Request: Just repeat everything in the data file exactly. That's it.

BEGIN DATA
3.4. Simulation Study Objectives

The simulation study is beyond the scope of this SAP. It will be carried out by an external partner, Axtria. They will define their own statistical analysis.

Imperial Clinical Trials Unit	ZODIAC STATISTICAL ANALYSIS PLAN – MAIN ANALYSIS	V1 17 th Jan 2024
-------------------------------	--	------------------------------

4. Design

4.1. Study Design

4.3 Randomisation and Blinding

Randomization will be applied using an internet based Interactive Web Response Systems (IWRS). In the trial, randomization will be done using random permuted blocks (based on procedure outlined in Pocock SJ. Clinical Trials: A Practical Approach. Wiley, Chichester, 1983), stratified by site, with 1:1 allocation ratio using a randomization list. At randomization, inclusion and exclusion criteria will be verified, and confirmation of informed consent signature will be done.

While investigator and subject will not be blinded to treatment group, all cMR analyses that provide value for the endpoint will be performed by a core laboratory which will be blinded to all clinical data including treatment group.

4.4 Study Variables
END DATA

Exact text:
3.4. Simulation Study Objectives

The simulation study is beyond the scope of this SAP. It will be carried out by an external partner, Axtria. They will define their own statistical analysis.

Imperial Clinical Trials Unit	ZODIAC STATISTICAL ANALYSIS PLAN – MAIN ANALYSIS	V1 17 th Jan 2024
-------------------------------	--	------------------------------

4. Design

4.1. Study Design

4.3 Randomisation and Blinding

Randomization will be applied using an internet based Interactive Web Response Systems (IWRS). In the trial, randomization will be done using random permuted blocks (based on procedure outlined in Pocock SJ. Clinical Trials: A Practical Approach. Wiley, Chichester, 1983), stratified by site, with 1:1 allocation ratio using a randomization list. At randomization, inclusion and exclusion criteria will be verified, and confirmation of informed consent signature will be done.

While investigator and subject will not be blinded to treatment group, all cMR analyses that provide value for the endpoint will be performed by a core laboratory which will be blinded to all clinical data including treatment group.

4.4 Study Variables